Toronto Police Service deputy chief Keith Forde has joined retired politician/diplomat and former Ontario House Speaker Alvin Curling as the only two-time winners of the Bob Marley Day awards which were established 19 years ago.
Forde was honoured the first time for becoming Canada’s first Black deputy chief in August 2005. Last September, Jamaican-born Peter Sloly was promoted to the organization’s second highest rank.
Bob Marley Day event organizer Courtney Betty credits Forde with playing an important role in Sloly’s promotion.
“We wanted to recognize Keith again because, not only did he rise to become the first deputy chief but he did something even more remarkable and that was reaching out and mentoring Sloly to replace him,” said Betty. “When this event started, the highest ranking Black police officer was a Staff Inspector (Forde). Now, there are two African-Canadian deputies.
“In this city, we have seen a growth and development in the past two decades that have been extremely positive and we feel that somehow Bob Marley Day has played a small role in helping Toronto to recognize and celebrate its multicultural heritage. This event has become an integral part of this city and the individuals we are honouring today, in many ways, reflect the philosophy of Bob Marley.”
Other Bob Marley Day award recipients included Black Business and Professional Association president Pauline Christian, Wilfrid Laurier University associate professor Dr. Franklin Ramsoomair, Toronto Police Service Board member and Canadian Association of Black Journalists founder Hamlin Grange, recording artist K’naan, Second Chance Scholarship Foundation board member Rick Gosling and Canadian Aboriginal & Minority Supplier Council president Orrin Benn.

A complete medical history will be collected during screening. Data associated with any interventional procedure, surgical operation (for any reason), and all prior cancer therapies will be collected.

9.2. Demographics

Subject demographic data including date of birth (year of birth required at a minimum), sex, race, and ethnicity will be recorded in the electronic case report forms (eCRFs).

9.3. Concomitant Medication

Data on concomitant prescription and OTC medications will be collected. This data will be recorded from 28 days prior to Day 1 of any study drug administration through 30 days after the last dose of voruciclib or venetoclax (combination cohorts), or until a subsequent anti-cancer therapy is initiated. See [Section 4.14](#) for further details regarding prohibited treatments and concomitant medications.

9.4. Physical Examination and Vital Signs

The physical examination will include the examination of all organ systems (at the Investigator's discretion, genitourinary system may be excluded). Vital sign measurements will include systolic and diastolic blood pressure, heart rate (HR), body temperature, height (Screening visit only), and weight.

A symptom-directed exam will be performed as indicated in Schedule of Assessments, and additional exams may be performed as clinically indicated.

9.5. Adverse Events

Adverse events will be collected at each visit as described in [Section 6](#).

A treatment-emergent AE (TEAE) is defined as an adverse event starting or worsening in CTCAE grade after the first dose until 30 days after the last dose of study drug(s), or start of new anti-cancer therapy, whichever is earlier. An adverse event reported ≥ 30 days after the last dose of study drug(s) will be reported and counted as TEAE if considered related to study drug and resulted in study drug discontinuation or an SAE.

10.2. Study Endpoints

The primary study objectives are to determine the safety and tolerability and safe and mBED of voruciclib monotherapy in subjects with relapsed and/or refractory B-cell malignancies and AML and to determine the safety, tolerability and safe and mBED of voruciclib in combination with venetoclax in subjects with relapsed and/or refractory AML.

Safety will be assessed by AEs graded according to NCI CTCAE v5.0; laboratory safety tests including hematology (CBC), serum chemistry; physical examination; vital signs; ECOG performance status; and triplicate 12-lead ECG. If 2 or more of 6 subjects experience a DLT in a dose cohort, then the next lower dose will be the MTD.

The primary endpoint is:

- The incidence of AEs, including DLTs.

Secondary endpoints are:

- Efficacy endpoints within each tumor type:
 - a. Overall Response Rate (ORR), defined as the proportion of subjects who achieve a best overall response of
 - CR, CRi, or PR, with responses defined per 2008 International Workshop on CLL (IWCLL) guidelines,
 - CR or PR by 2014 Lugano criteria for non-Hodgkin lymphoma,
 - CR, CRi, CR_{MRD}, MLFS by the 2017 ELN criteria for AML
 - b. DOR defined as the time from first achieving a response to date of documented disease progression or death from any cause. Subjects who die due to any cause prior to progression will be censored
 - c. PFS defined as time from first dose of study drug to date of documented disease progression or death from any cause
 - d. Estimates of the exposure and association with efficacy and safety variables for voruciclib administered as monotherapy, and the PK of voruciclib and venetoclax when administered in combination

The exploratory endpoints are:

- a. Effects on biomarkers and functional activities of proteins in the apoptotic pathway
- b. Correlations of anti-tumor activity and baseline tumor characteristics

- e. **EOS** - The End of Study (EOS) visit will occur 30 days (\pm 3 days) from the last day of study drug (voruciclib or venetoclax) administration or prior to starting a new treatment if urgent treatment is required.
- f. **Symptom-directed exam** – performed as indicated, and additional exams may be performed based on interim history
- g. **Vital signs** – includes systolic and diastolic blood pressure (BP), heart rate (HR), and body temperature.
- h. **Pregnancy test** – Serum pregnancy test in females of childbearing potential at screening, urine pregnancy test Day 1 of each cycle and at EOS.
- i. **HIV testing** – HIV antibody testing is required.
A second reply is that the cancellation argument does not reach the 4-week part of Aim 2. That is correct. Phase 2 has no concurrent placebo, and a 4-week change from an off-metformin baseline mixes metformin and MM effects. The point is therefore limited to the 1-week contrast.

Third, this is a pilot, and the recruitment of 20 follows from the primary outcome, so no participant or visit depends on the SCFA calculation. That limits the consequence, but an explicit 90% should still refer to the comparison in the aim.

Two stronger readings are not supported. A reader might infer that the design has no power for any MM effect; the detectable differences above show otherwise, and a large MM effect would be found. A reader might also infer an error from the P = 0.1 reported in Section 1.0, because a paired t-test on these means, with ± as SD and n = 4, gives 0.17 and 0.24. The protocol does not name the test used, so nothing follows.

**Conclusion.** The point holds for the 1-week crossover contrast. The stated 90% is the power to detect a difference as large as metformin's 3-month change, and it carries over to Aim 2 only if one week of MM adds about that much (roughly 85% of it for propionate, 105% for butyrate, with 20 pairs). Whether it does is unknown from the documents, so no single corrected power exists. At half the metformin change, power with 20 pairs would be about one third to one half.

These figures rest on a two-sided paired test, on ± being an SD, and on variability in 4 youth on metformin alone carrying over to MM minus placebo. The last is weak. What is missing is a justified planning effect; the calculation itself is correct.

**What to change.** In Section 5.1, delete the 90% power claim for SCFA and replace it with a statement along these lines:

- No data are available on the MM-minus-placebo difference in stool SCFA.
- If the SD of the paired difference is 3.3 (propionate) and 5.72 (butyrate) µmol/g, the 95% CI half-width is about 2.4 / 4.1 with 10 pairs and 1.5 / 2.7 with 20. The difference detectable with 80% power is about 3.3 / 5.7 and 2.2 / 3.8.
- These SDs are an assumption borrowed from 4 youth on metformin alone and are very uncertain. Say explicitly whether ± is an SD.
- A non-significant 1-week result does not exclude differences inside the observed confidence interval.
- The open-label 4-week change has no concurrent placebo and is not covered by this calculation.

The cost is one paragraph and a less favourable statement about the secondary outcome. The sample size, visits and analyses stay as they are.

“Bob Marley is an icon, inspiration and a spirit that will live on forever,” said Benn. “When I think of the range of music and poetry he has left us and the fact that they can be played at any point in time and it comes back to you, it makes someone like me feel extremely pleased and privileged to be associated with Bob Marley.”
Toronto District School Board director Dr. Chris Spence was also bestowed with an award. Last year, outgoing director Gerry Connelly was presented with the honour.
“The TDSB recognizes that children are living messages that we send to a time we will not see and the message that we have to send by way of our kids is one of hope because that is what drives improvement,” said Spence. “Improving our schools and ultimately our students’ life outcome is what we are all hoping for, for the future. I am deeply committed to meeting all the challenges, and there are many, so that all students have an equal opportunity to be successful.”
Born on February 6, 1945, Marley succumbed to cancer in a Miami hospital in 1981.
Outgoing Mayor David Miller and Nia Betty, who celebrated her eighth birthday last Friday, read a proclamation declaring February 6 Bob Marley Day in Toronto.
“In his 36 years, he created a legacy of socially observant music which continues to inspire hope and acceptance around the world,” said Miller who presented the proclamation to Marley’s widow, Rita Marley and her daughter Sharon.